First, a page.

Hi Carolyn: I'm a 27-year-old grad student who, during undergrad, was in a relationship that ended due to trust issues. I met a guy a year ago who has all the qualities I want and need. He is kind, honest, comes from a great family, treats me like a queen, and my parents love him.

My parents are "get it done" kind of people. My mom has a college education but stopped working and became a stay-at-home mom and was always there for us, supporting us and making sure we were safe. My dad still works 12-hour days and has unbelievable drive, energy and passion to do the best he can for his family.

My guy, who has all the qualities I love, has little drive. He has a low-paying job with a retail chain and no desire to move up, do more and earn more. I have talked with him about all the qualities he has and how great he would be in a different position and he always commits to seeing what else is out there, after this or that happens. He never moves forward.

What can I do to help him understand that he is the guy, but he needs to step up? We want a family and the ability to enjoy our children like our parents did. I am also happy to work and contribute financially to help make that happen, but I fear our different levels of drive, to do the best we can, will eventually come between us.

— T.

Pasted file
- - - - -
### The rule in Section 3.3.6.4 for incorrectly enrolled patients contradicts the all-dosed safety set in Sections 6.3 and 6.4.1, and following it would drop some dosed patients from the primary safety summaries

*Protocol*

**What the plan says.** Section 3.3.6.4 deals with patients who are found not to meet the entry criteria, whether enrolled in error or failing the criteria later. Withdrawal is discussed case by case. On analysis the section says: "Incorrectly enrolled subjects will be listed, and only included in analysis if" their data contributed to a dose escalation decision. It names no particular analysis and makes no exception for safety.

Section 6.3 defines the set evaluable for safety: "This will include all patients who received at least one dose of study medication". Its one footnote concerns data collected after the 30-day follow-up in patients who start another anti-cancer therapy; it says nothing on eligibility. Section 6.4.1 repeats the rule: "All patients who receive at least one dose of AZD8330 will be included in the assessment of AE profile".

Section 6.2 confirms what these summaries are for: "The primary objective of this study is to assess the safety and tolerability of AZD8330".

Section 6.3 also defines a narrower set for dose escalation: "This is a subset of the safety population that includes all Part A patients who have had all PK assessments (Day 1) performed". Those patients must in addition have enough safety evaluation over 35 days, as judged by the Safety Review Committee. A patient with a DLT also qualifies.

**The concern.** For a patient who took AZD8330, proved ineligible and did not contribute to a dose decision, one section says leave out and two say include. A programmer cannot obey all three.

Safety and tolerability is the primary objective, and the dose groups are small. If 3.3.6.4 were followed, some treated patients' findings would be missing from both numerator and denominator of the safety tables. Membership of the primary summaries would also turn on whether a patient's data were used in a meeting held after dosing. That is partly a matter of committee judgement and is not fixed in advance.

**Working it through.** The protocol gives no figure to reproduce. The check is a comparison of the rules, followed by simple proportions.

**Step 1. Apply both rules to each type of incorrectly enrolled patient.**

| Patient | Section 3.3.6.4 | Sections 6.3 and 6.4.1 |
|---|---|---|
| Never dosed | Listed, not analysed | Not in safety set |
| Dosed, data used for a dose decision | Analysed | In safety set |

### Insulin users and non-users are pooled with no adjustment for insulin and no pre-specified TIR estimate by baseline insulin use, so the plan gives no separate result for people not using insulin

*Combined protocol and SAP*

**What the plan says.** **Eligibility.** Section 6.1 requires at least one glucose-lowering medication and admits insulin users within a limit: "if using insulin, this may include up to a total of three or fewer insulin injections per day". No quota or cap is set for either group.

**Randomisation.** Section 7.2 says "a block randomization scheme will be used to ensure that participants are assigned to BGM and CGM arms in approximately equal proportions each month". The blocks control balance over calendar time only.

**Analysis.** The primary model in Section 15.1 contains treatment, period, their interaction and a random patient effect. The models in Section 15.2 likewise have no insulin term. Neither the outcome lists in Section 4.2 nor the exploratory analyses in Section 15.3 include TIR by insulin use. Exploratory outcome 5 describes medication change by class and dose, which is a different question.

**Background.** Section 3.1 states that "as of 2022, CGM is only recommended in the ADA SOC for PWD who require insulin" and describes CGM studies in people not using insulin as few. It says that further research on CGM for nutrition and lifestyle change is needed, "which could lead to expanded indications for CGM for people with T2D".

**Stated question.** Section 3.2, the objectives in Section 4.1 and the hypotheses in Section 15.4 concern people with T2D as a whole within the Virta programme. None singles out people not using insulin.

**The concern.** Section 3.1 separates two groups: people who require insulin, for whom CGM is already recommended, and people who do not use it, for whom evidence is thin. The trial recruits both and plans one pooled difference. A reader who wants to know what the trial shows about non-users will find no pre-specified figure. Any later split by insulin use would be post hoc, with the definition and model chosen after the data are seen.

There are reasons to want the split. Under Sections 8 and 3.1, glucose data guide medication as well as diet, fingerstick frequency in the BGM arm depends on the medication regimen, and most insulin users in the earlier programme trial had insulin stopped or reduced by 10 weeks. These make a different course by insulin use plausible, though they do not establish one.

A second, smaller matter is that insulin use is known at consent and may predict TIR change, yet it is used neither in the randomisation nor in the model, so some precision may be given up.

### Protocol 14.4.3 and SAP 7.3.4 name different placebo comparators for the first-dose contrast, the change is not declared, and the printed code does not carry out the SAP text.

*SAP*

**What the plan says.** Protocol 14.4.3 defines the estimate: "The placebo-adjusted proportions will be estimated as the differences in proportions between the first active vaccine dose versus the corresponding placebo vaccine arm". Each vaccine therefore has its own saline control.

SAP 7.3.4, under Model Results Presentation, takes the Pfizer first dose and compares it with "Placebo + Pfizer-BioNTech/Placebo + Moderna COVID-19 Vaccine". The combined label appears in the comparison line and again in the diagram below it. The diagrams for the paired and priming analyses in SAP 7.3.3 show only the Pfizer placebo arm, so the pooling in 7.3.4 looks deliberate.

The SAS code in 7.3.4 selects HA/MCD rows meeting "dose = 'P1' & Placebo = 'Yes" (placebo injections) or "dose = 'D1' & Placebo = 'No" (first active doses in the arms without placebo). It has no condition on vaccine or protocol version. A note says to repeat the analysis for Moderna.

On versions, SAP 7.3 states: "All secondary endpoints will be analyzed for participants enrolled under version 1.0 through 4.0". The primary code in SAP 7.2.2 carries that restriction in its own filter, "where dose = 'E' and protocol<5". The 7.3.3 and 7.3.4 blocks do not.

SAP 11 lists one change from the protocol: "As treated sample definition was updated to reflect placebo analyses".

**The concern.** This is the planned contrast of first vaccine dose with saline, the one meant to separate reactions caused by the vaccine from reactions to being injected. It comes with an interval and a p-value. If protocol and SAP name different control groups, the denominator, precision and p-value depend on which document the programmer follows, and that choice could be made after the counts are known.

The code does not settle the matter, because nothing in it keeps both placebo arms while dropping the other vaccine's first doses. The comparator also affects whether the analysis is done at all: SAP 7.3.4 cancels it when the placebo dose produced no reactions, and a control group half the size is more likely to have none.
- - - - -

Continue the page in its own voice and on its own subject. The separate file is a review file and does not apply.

T.: 1. If he is the guy only because he is the opposite of undergrad guy, then he’s not the guy.

2. If he is the guy only so long as he serves a role in your kids’ childhood home identical to the role your dad played in your childhood home, then he’s not the guy.

3. If he is the guy but [anything], then he’s not the guy.

Any item from Column A is an answer. Or choose one from Column B:

1. Your guy has an inalienable right to advance his career not an inch further. His life, his prerogative to live it within the bounds of small-er-ish paychecks.

2. If you do coerce him into advancement, assuming he stays with it — he may dislike it, sag under its weight, think less of you and himself for the coercion.

3. If he advances under your pressure to “step up,” would the “passion” to provide be his, or a transplanted version of yours? And if it’s yours, will he quit? Will his body reject the transplant?

Or, Column C:

1. A kind, honest man who treats you well could become a warm, loving, laid-back, steadfast and utterly present stay-at-home dad. Not saying he will, just could. He’d have to outgrow the empty promises. No guarantee. And no obligation to wait.

But: You would have to outgrow the parent-worship, too. And, for any man to be the right partner, you’d have to love his own version of “the best he can” — not just accept it grudgingly, or think it’s less-than (yours, Mom’s, Dad’s, whoever’s).

You can learn from your dad’s example without auditioning or pressuring men to play exactly his role. Envision a future with someone as-is, and want it — or accept he isn’t the guy.